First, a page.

Magazine article Marketing

Integration Is the Key to Success

Magazine article Marketing

Integration Is the Key to Success

Article excerpt

I still vividly remember my first encounter with the market research industry. It was in 1978, on a Friday afternoon in Ealing, and I had been invited to see the types of areas that drank most gin. The visit was to the offices of BMRB where, for the first time in Britain, a market research survey had been cross-analysed by a neighbourhood classification.

Innocently, I felt that helping businesses to find where different kinds of consumers live must be central to the conduct of market research. Now, 14 years on, when it takes only two minutes to make an equivalent map, it strikes me as odd that I am working for a Great Universal Stores subsidiary rather than for a division of JWT or for a market research company.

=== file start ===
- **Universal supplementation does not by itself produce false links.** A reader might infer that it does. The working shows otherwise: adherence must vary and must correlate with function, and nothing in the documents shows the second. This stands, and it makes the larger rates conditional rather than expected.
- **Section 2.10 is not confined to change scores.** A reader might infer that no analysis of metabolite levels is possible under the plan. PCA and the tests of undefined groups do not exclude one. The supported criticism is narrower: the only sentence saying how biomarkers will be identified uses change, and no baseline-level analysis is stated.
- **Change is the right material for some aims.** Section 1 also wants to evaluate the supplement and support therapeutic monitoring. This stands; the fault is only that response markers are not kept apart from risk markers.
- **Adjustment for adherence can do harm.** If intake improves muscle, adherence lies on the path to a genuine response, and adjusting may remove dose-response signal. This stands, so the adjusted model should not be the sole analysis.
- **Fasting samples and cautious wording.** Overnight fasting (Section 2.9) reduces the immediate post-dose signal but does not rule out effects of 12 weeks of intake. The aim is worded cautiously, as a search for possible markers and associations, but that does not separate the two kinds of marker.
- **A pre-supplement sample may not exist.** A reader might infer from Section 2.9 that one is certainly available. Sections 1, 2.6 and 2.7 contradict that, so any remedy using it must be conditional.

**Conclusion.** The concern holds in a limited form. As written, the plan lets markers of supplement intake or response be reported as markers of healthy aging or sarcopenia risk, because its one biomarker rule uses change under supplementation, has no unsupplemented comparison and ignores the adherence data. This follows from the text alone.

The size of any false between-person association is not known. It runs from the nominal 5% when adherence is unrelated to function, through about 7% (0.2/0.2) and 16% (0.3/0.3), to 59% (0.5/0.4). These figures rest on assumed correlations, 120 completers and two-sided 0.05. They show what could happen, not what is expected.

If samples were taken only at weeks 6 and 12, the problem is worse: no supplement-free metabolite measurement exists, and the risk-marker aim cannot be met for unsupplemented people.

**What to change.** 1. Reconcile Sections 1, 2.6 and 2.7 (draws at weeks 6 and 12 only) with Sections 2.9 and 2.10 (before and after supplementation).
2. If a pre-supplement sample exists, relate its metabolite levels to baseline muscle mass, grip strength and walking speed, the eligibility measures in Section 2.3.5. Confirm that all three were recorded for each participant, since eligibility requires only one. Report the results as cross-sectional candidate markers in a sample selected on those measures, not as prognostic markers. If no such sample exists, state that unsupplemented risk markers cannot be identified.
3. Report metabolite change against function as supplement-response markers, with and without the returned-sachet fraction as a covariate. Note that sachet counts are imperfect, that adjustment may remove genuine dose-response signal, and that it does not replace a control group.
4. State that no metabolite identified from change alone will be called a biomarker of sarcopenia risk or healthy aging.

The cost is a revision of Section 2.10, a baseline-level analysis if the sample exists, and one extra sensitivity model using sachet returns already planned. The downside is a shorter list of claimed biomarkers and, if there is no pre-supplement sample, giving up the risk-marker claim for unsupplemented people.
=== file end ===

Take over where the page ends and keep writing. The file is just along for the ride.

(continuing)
Equally odd is that none of our 70-strong team is a member of the Market Research Society. Understanding consumer surveys and analysing their results is the job of market researchers. Using a database to compare the MOSAIC (geodemographic) profile of different types of customer behaviour or profiling customer addresses using lifestyle databases is felt to be a job for other types of people. Both activities are aimed at providing market information, and it seems strange that research companies do not do both.

It could have been different. When BMRB first cross-analysed the TGI by ACORN, ACORN had not been discovered by CACI, but it was CACI which first noticed the commercial potential. One or two research companies did have a go. In 1984 BMRB and IMS joined forces to build a ACORN look-alike and were defeated only by the complexity of matching postcodes to census areas. …

Search by... Author
Show... All Results Primary Sources Peer-reviewed

Oops!

An unknown error has occurred. Please click the button below to reload the page. If the problem persists, please try again in a little while.